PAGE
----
About

The William S. Dietrich II Institute for Writing Excellence, launched in January 2020, is designed to support and enhance a vibrant writing culture on campus. It includes some long-standing initiatives, and it will develop new programs in the coming year.

Programs and Initiatives

The existing initiatives that are now part of the Writing Institute are the Writing Center, the First-Year Engineering Composition Program, and the Writing in the Disciplines Faculty Seminar.

As the site where the College Writing Board is housed, the Writing Institute also administers the Writing General Education Requirement. As part of that work, we are exploring ways to meaningfully assess the writing that students are doing across the disciplines.

We support faculty who want to develop new or revise existing writing-intensive courses. We are developing workshops and online resources for teachers of writing-intensive courses and for teachers who just want to make better use of writing assignments in any course.  

In addition, we are designing programming to support the writing of writers on campus, including graduate students, faculty, and staff. For graduate students, we are building on etablished programs like Dissertation Camp.

We have received a generous grant from the Edith L. Trees Charitable Trust for research on teaching and supporting writers with disabilities. Look for more about this project over the next three years.

Our Name

The Writing Institute is named for the late philanthropist and businessman, William S. Dietrich II. Dietrich, a double-degree Dietrich School alumnus, made a historic gift of $125 million to the University of Pittsburgh to name the then-School of Arts and Sciences in honor of his father, Kenneth P. Dietrich. A generous gift from the Dietrich Foundation helped to establish the new Institute.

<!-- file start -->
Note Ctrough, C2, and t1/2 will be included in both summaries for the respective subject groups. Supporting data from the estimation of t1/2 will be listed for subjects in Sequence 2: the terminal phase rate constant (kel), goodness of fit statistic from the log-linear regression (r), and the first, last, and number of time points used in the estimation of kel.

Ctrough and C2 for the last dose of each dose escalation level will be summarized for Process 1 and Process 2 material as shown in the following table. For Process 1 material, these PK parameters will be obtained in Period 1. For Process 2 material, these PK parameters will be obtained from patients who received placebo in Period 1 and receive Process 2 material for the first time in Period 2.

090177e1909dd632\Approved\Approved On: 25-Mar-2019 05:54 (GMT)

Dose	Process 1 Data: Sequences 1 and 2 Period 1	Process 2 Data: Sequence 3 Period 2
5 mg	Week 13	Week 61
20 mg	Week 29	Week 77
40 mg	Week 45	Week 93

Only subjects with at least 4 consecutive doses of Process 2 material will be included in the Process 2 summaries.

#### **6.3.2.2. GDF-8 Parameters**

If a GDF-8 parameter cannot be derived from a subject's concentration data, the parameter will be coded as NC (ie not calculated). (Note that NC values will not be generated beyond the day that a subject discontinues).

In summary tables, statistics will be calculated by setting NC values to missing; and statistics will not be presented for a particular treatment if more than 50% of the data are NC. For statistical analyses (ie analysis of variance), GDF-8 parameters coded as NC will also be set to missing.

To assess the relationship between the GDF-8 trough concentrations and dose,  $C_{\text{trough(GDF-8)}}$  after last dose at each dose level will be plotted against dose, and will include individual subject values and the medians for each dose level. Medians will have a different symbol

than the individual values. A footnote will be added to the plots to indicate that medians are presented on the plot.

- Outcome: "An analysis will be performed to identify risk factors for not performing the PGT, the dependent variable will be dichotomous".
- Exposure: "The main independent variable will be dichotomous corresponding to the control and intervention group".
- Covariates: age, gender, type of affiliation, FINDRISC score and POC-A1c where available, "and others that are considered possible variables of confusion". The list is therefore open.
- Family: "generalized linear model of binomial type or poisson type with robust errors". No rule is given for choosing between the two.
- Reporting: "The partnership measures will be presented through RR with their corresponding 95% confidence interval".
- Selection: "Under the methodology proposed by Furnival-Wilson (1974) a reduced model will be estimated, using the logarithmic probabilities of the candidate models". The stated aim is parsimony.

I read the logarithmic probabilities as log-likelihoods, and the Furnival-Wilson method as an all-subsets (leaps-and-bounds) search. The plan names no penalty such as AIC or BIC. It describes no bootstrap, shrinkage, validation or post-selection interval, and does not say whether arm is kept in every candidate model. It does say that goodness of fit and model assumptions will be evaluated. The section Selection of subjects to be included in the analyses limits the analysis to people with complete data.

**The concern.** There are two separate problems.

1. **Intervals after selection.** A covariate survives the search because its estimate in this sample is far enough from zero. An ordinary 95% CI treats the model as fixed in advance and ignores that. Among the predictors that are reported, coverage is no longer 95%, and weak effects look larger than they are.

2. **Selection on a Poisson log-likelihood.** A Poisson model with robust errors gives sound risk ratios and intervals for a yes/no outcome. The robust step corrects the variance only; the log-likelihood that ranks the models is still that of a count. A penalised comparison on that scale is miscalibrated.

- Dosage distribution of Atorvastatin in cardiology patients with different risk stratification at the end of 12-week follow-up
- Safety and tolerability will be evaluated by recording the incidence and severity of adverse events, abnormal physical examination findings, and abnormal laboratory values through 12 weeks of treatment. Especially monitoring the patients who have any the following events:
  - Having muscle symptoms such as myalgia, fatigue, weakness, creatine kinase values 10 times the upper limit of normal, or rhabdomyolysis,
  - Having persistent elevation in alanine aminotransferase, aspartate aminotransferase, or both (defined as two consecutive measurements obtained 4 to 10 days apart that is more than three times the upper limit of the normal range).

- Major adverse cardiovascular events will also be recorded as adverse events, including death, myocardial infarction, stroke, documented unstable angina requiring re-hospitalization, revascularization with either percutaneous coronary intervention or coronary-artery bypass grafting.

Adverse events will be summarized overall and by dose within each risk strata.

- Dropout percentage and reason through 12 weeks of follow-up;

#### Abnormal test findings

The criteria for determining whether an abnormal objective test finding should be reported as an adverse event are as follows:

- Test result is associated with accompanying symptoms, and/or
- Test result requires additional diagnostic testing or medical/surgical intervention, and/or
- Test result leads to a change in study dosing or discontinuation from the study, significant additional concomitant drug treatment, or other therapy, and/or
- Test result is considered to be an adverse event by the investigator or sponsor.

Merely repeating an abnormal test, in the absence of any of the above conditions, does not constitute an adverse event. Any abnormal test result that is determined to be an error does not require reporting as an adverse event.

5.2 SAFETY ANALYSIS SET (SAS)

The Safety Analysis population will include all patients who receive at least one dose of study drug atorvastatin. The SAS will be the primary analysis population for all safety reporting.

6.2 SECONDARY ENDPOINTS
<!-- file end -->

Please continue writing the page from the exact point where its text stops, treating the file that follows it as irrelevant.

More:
Says Edward J. Grefenstette, President & CIO of the Dietrich Foundation, “You didn’t need much time with Bill Dietrich to learn that he’d mastered the art of economy of words, both in speech and writing. To steal a line from Cervantes, Bill offered wisdom in short sentences drawn from long experience.”

Naming the Institute in honor of William S. Dietrich II is particularly significant since he, himself, was the author of two books, In the Shadow of the Rising Sun: The Political Roots of American Economic Decline and Eminent Pittsburghers: Profiles of the City’s Founding Industrialists, a collection of biographical essays. “Bill believed deeply in the adage that ‘clear writing reflects clear thinking,’” says Grefenstette. “He certainly made me a better writer – and a better thinker.”